Exascale Computing Project Turns On Application Development


Last week the US DOE awarded $39.8 million worth of funding for more than a dozen application development projects aimed at exascale computing. A total of 15 proposals were funded, with an additional 7 receiving seed funding. The awards represent the first significant sum of federal money directed at developing exascale applications in the US.

The funding was announced by Exascale Computing Project (ECP), a DOE entity that drives the agency’s exascale efforts. ECP grew out of the cross-agency National Strategic Computing Initiative (NSCI), President Obama’s executive order to advance HPC R&D and deployment in the US. Up until now, much of one-year-old NSCI effort has involved organizational changes within federal agencies, announcements of cross collaborations, and planning for future actions.

Which is why the ECP awards for application projects is a welcome development. The US is on track to put its first exascale supercomputer in the field in 2023 or thereabouts, but the larger goal of the ECP is to develop a broad exascale ecosystem to drive progress in science, industry, healthcare, environmental stewardship, and national security. The application side of the exascale program is important, not only because it promises to advance work in specific areas of science and engineering, but also because it is a critical element of exascale co-design, the model being employed to develop these next-generation machines.

In fact, according to the press announcement, “a key consideration in the selection process was each team’s emphasis on co-design of the applications with the ECP’s ongoing development of hardware, software and computational capabilities, including physical models, algorithms, scalability and overall performance.”

Of the 15 application proposals funded (the full list is in press announcement), they split fairly evenly between those in basic and applied research. The basic research applications selected are mainly represented by simulations and modeling in areas like molecular dynamics, computational chemistry, fluid dynamics, nuclear physics, and cosmology. On the applied side, there is a more eclectic mix. Of these, there are a couple of interesting standouts: Exascale Deep Learning and Simulation Enabled Precision Medicine for Cancer, which is under the guidance of Rick Stevens at Argonne National Laboratory, and Transforming Additive Manufacturing through Exascale Simulation (TrAMEx), which is being led by John Turner at Oak Ridge National Laboratory.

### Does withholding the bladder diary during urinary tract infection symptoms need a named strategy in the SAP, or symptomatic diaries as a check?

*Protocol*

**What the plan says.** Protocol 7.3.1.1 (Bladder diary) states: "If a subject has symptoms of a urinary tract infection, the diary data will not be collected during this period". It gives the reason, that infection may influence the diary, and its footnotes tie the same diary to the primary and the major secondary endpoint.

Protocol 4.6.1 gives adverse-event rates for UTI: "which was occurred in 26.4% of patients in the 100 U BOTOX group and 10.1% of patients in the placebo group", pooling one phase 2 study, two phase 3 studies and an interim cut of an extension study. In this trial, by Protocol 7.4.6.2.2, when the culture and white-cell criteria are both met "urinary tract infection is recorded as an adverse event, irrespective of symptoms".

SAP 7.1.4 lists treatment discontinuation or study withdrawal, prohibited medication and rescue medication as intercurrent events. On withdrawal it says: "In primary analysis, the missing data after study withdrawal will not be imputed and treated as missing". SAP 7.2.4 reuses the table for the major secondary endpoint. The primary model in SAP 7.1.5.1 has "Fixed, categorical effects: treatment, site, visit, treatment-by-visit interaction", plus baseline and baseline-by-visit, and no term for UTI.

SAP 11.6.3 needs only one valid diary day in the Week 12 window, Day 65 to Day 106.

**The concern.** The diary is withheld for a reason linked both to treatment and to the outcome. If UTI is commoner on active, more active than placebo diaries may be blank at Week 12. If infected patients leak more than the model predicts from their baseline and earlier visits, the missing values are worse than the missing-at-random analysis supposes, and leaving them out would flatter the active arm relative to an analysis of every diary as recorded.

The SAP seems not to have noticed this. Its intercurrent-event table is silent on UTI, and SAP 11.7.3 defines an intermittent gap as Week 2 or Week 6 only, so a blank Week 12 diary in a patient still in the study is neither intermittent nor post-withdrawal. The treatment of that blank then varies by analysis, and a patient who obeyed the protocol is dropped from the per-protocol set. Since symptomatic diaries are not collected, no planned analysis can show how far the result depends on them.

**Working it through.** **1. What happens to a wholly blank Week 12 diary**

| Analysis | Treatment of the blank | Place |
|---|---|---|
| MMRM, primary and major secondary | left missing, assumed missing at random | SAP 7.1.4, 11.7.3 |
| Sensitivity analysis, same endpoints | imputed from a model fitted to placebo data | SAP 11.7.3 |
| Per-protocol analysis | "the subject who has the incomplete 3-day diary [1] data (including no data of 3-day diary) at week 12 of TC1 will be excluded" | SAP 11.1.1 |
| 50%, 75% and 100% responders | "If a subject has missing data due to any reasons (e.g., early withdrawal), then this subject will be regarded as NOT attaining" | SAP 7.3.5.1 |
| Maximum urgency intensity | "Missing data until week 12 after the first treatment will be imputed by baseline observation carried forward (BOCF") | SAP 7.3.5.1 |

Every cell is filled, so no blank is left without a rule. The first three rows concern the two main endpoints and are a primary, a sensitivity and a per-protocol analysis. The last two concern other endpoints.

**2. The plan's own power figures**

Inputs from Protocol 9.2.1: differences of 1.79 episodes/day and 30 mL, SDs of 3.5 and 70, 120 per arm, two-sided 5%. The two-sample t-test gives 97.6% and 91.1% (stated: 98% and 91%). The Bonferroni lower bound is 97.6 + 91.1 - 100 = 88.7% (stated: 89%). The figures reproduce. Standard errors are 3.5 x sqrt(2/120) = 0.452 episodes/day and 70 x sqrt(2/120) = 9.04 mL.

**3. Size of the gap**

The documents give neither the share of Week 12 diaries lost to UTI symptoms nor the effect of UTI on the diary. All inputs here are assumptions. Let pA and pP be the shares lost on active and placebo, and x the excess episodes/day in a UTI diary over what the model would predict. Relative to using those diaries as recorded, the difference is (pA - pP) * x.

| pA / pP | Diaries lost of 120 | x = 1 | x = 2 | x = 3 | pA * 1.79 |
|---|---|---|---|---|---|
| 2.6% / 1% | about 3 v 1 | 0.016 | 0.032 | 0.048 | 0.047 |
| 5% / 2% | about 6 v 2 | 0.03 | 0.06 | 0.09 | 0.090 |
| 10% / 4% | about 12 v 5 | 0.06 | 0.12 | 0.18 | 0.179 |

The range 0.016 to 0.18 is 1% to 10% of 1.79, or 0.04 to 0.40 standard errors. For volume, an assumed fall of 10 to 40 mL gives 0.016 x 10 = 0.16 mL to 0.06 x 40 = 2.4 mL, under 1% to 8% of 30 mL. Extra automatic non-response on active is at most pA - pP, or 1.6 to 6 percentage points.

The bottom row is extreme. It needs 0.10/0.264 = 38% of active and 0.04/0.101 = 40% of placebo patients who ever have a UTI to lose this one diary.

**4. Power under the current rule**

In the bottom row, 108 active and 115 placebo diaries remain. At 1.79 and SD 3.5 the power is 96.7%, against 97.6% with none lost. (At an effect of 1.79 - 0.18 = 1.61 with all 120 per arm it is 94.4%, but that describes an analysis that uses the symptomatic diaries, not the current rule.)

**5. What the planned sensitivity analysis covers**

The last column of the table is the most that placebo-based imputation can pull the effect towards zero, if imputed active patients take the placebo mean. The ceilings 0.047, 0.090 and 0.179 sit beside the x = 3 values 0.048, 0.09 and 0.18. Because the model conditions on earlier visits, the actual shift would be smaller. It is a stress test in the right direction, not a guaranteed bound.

The precision medicine/cancer application is especially ambitious in that it’s an attempt to build a deep neural network (DNN) for an exascale environment. In general, deep learning applications today, at least for training the neural networks, are run on medium-sized clusters, usually equipped with GPUs or some other form of accelerators. They are certainly terascale systems, but at this point, even scaling up to petascale computing would be considered something of a breakthrough. The focus of this application is a code known as CANDLE, which is short for CANcer Distributed Learning Environment. It will attempt to develop predictive models for cancer drugs as well as understand the molecular basis for the disease.

The TrAMEx application is associated with the lofty goal of making additive manufacturing a viable technology for industry. Essentially, additive manufacturing melds 3D printing with industrial manufacturing, which is why it is sometime called 3D manufacturing. As you might imagine, printing things like jet engines is liable to require a rather sophisticated machine, and the computational basis of its operation will hinge on the complexities of material sciences and industrial processes. Applying exascale resources to this problem could significantly advance manufacturing capabilities.

Curiously, the classic exascale application of brain simulation research was absent from the awards. Likewise, global climate research received a single award related to an application on cloud modeling and the water cycle. Presumably, these application areas and others will receive funding when and if additional ECP application awards are made.

 

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